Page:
Entity-oriented search: The evolution of information retrieval, explained

We rarely stop to think about the lightning speed of modern information access. Try picturing a time when answers lived only in libraries – it seems archaic now.

Search tools have become so powerful that they grasp the meaning behind your questions, not just the individual words. This capability is the result of an evolution from keyword to entity-oriented search. While it may seem complex, today we are going to break it down.

Think of a simplified world where websites are replaced by books, and answers are found by a team of 1 million dedicated workers. This analogy will help us understand the systems powering entity search, giving you a newfound appreciation for the speed and accuracy we enjoy today.

Through this exercise, you’ll understand:

Why search engines started using entities: What problems did they solve?

The inner workings of a knowledge graph: How does a search engine populate and use information from the knowledge graph? How can this augment your search results?

How can topical authority further augment returned results? 

Practical SEO strategies: How to optimize your content for this new landscape.

Let’s build an entity-based search engine: Your library

Imagine you are responsible for a vast library with thousands of books and access to a million diligent workers. Unlike in a normal library, customers want answers to their questions and are not looking for books to read from front to back.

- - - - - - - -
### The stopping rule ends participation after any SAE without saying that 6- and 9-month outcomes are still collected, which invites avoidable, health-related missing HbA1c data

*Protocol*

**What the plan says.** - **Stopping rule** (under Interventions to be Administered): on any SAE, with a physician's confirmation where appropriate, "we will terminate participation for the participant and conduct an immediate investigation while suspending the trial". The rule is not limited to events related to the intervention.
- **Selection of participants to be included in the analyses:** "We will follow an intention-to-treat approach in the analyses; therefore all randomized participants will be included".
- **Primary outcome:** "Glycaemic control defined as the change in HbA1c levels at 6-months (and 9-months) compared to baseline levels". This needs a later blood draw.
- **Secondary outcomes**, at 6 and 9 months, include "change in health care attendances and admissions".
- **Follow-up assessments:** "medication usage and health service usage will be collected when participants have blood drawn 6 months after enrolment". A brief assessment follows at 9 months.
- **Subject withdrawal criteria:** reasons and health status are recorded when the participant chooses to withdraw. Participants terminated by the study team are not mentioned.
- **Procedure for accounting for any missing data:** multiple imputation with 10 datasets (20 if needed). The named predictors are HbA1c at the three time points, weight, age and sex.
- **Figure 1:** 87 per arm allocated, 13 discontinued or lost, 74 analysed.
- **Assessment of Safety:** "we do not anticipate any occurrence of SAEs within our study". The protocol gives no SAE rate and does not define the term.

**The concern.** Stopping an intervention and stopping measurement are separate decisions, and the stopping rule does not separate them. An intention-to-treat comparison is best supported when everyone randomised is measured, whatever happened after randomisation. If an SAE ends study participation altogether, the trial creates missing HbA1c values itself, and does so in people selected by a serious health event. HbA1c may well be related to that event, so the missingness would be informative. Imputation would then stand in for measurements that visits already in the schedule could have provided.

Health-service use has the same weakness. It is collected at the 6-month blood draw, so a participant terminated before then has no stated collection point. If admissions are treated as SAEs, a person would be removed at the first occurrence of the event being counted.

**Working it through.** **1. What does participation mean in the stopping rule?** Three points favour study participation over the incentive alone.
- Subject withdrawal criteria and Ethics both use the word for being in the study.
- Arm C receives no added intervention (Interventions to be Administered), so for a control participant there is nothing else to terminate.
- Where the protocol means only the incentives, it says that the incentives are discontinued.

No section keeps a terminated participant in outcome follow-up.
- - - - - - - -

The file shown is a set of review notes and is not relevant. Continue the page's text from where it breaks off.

Customers constantly approach with questions (queries), eager for answers. Your mission is to find the information they need as quickly as possible.

For your library to be successful, you’ll need to return better answers that save customers time than other libraries. 

Version 1 of your library: Returning based on titles

Let’s imagine someone asks, “how fast is the fastest animal”?

If you were a traditional library you’d begin by scanning titles, hoping for a similarity match. The customer would likely receive a stack of books and it would be their job to read through the books and try to find the answer.

This process may take hours. Not to mention, there could be better books that just don’t get returned because their titles are too unrelated. 

Introducing the inverted index

You decide this process is too slow and that this might be a task for your workforce. To accelerate things, you enlist your million-strong workforce to create a comprehensive index.

Instead of focusing on whole books or titles like your original index, they catalog each individual page. Each worker meticulously records every word on a page, along with its location.

The result is what is called an inverted index. The structure looks like this: 

Now, when a customer asks, “What is the fastest animal?” your team consults the index, pinpoints “fastest” and “animal,” delivering a list of relevant pages and any page that is in both lists. 

This mirrors a traditional search engine – we’re finding keywords, but we do not yet understand the deeper meanings.

Now, the customer is getting a list of hundreds to thousands of pages that may contain the answer. This saves the customer much time as they can jump to relevant pages to hopefully find their answer. 

Isolating entities: Beyond keywords

Our inverted indexes were a major leap forward, saving time for both your team and customers.